Failed coalition talks: ANC chose Zuma over the metros, says Malema

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Julius Malema
Julius Malema
Lerato Sejake

The EFF has drawn first blood in what is now a race to the 2019 national elections, where it will look to unseat “an arrogant ANC,” possibly through a national coalition.

Following a week of intense talks behind closed doors, party leader Julius Malema announced at a briefing in Alexandra today that his party would not go into a coalition with either the ANC or the DA – despite being courted by both.

Malema revealed that talks had collapsed between them and both parties and that the EFF would go it alone.

However, they would vote with the opposition in hung municipalities.

“In KZN we will vote with the IFP, in Rustenburg with the Forum for Service Delivery, and with the DA in Gauteng metros and Nelson Mandela Bay.”

The EFF found themselves in an ideological conundrum with the DA, but chose to offer them support, saying that they were “the better of two devils”.

The DA will have to appease the EFF with a pro-poor budget or risk being voted against. The EFF would not hesitate to dismiss budgets which make provision for things like bicycle lanes which do not benefit the poor, Malema said.

He emphasised that there is no written agreement with the DA and that voting with them did not a coalition make.

“The difference between the DA and the ANC is that the ANC is corrupt and arrogant. But both represent white monopoly capital,” Malema said.

Feedback from EFF supporters – especially on social media – indicated that the party would struggle to sell a coalition with the DA or the ANC.

Malema said that avoiding a re-run of elections was crucial as the ANC would pull out all the stops, including bribing people for votes through food parcels and the like.

“If we go to a re-run, the ANC will show us flames,” he said.

But the EFF did entertain both parties in talks.

They met the ANC task team which included NEC members Gwede Mantashe, Jeff Radebe and Andries Nel, and demanded: free education, an inquiry into the Guptas, the nuclear deal be stopped from happening, an amendment to the Constitution to allow for expropriation of land without compensation using the EFFs 6%, eradication of etolls, nationalisation of banks and mines, the removal of “Die Stem” from the national anthem, and the removal of Jacob Zuma as president.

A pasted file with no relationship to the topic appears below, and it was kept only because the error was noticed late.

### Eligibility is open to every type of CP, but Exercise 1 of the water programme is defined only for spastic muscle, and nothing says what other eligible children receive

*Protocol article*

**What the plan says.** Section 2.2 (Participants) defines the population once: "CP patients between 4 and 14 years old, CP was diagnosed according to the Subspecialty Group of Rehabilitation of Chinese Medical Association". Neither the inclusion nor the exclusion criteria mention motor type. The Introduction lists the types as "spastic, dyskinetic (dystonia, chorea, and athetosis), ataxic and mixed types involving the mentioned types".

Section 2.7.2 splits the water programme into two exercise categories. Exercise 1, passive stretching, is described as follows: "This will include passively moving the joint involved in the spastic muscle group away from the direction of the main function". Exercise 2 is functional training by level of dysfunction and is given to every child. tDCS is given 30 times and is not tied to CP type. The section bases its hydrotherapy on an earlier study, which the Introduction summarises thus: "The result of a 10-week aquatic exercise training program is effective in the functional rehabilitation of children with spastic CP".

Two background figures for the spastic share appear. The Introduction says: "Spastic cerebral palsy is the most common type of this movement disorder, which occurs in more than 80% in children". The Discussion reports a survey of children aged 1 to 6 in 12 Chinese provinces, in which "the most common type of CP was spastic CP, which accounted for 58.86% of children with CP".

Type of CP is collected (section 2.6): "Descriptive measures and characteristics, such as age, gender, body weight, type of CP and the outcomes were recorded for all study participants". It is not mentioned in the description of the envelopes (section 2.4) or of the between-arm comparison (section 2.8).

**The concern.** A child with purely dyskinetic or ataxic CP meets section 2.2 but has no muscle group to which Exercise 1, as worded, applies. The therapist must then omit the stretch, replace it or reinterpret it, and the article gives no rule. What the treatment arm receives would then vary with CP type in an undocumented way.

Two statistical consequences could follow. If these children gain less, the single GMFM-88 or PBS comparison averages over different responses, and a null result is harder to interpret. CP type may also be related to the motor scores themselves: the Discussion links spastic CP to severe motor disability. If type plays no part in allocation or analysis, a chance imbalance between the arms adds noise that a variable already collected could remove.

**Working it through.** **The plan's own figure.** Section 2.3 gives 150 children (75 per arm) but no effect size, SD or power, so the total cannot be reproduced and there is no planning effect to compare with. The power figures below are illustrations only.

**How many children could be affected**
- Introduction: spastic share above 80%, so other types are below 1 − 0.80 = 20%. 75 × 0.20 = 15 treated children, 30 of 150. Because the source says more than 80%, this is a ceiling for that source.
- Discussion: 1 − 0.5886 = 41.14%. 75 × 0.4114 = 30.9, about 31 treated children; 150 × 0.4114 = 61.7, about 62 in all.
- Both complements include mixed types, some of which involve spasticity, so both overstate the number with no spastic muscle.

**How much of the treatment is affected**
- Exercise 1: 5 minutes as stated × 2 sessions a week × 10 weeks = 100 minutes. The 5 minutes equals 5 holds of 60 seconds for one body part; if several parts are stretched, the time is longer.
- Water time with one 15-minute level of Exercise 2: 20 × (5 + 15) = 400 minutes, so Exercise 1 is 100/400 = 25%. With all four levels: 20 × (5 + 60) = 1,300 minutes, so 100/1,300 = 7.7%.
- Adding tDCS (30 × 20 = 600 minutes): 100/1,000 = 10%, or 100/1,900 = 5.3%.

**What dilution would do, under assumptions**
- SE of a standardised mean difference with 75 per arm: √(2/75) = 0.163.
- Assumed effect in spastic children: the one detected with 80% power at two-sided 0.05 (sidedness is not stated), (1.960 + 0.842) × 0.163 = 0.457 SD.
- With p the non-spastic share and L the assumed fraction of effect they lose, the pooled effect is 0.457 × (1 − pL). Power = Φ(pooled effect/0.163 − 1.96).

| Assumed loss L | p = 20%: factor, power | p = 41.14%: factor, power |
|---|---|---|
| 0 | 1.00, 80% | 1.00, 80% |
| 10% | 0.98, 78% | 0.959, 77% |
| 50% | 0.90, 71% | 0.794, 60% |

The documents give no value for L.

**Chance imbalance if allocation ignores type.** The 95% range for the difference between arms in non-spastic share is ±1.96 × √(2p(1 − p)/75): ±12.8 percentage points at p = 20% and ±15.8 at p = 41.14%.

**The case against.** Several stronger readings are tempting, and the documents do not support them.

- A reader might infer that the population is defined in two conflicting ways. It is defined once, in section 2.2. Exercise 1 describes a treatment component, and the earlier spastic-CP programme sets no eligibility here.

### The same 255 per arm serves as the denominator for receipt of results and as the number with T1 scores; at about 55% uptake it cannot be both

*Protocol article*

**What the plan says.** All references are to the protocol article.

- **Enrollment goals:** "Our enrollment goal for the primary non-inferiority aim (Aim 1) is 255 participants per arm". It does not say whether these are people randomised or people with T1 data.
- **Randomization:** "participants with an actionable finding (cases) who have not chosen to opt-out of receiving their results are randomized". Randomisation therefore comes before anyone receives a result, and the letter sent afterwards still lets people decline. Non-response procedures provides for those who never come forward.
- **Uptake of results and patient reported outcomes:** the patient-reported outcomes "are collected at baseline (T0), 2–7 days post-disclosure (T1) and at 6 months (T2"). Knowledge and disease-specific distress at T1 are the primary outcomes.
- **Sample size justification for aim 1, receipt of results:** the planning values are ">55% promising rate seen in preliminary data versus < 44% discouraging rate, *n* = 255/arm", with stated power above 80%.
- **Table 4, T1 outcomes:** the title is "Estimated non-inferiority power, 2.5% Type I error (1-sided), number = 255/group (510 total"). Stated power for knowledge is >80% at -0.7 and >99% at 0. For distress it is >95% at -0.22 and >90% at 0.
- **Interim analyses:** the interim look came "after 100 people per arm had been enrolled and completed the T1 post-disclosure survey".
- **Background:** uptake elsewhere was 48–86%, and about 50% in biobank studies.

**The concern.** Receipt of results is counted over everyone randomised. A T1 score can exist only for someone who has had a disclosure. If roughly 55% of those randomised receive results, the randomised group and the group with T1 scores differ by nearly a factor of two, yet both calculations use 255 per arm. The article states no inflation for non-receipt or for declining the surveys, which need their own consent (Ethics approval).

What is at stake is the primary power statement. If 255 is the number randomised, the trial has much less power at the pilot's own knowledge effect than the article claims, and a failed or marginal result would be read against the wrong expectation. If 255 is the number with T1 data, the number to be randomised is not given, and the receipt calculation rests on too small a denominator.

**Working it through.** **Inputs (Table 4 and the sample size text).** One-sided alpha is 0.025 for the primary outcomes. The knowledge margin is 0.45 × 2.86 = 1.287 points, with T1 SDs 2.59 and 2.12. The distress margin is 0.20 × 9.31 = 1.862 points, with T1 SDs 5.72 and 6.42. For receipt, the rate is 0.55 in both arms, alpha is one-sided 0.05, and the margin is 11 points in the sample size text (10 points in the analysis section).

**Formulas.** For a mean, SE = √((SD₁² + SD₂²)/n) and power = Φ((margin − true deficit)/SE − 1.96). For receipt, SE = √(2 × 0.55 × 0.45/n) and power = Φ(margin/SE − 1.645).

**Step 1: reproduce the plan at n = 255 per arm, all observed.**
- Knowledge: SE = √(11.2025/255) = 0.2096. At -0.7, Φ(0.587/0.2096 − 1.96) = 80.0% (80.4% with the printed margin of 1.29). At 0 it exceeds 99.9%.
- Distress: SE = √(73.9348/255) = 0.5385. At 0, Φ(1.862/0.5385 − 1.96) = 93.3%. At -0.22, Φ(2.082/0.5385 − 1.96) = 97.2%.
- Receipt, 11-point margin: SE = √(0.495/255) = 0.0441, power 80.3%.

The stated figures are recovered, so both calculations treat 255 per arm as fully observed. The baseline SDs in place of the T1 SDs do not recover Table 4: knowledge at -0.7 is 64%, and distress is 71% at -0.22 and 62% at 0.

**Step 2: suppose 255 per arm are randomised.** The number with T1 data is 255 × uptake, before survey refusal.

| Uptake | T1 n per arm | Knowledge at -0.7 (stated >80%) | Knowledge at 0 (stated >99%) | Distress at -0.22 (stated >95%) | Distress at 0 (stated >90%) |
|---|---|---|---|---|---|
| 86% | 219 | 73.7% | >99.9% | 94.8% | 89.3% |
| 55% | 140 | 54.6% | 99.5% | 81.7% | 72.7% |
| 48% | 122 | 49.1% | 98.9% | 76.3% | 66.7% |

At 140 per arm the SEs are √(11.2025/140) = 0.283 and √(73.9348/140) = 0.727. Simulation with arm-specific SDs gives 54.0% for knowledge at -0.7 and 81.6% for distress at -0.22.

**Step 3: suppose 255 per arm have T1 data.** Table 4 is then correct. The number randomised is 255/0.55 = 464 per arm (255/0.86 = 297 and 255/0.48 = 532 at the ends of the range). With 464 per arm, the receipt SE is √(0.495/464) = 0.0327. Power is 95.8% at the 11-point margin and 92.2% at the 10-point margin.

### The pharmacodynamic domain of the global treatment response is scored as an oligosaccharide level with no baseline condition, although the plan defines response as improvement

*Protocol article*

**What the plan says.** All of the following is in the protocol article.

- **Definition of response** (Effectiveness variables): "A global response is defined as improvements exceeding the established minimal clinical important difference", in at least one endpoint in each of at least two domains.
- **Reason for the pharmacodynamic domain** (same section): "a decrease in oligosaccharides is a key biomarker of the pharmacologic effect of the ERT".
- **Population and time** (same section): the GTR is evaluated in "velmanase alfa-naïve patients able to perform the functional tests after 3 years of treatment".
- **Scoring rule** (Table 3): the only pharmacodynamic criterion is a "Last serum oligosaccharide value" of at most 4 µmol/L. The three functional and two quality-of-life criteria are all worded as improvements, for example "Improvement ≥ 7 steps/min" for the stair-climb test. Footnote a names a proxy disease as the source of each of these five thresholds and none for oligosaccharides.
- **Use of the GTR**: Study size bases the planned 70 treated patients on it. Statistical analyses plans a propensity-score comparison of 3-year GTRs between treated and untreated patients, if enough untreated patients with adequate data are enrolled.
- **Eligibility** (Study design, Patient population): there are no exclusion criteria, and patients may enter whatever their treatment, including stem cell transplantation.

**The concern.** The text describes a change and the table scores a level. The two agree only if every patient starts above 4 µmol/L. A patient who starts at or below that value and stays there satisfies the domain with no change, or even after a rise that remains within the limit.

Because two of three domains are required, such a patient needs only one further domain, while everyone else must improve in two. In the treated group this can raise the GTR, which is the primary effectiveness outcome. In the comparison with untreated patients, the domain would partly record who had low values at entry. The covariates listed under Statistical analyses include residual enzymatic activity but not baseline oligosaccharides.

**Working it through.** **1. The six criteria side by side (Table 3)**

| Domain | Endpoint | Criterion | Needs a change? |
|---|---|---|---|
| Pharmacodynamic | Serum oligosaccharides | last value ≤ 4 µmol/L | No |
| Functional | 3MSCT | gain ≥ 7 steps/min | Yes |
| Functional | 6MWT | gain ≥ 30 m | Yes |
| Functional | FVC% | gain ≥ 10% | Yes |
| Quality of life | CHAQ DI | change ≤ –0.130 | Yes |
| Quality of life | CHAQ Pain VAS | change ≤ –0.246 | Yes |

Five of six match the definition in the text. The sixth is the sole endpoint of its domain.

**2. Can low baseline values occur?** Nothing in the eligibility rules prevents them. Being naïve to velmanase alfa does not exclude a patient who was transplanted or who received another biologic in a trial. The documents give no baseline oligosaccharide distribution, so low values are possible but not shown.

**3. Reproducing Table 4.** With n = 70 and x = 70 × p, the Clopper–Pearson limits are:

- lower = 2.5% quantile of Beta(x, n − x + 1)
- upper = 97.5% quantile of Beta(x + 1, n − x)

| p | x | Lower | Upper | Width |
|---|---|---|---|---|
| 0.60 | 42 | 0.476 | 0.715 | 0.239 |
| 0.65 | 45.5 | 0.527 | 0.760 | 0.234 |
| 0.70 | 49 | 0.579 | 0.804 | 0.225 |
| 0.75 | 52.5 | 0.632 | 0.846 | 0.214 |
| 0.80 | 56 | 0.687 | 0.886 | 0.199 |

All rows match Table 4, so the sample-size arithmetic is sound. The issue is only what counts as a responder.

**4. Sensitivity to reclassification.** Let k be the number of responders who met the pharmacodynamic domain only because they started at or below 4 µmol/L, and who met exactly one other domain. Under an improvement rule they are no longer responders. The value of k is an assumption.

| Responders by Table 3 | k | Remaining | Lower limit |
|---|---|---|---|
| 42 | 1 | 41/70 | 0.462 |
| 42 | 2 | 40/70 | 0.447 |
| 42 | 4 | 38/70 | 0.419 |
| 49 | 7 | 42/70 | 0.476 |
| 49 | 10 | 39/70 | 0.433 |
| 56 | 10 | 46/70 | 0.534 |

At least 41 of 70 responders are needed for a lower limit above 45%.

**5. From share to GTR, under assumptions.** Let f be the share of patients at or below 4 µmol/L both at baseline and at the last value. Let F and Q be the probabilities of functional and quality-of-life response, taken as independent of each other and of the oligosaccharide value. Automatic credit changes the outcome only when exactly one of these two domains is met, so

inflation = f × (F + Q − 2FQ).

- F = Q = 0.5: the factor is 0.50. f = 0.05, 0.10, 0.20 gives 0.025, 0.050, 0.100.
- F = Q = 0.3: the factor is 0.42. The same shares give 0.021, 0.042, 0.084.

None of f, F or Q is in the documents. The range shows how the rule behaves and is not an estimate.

“The ANC chose Zuma over the metros,” Malema said.

“We’ve heard South Africans and what they want. We’ll move in that direction. There’ll be no back door deals with ANC.”

On the other conditions, the EFF did not accept the ANCs mostly “noncommittal response”.

Talks with the DA collapsed in a similar fashion but the EFF aims to bring about the demise of the ANC, and so they opted to offer support to the party which Malema repeatedly labelled as “white racists”.

On why the EFF would not look to win councils where they came in second at the polls – such as Rustenburg – Malema said they were not desperate to assume power and would not take any shortcuts. He added that they had not been given a mandate to govern and that they would remain a fierce opposition.

To the ANC mayoral candidates in the major metros, Malema had this to say: “No more blue lights for you Parks Tau (Joburg) it is back to Parliament for Thoko Didiza (Tshwane), Danny Jordaan (Nelson Mandela Bay) must go face those charges at Fifa. Mzwandile Masina, we are working to make sure that you don’t become mayor of Ekurhuleni.”

Malema also warned the ANC that parties were gearing up for 2019. “Mark my words, we will be back here in 2019 discussing national coalitions.”

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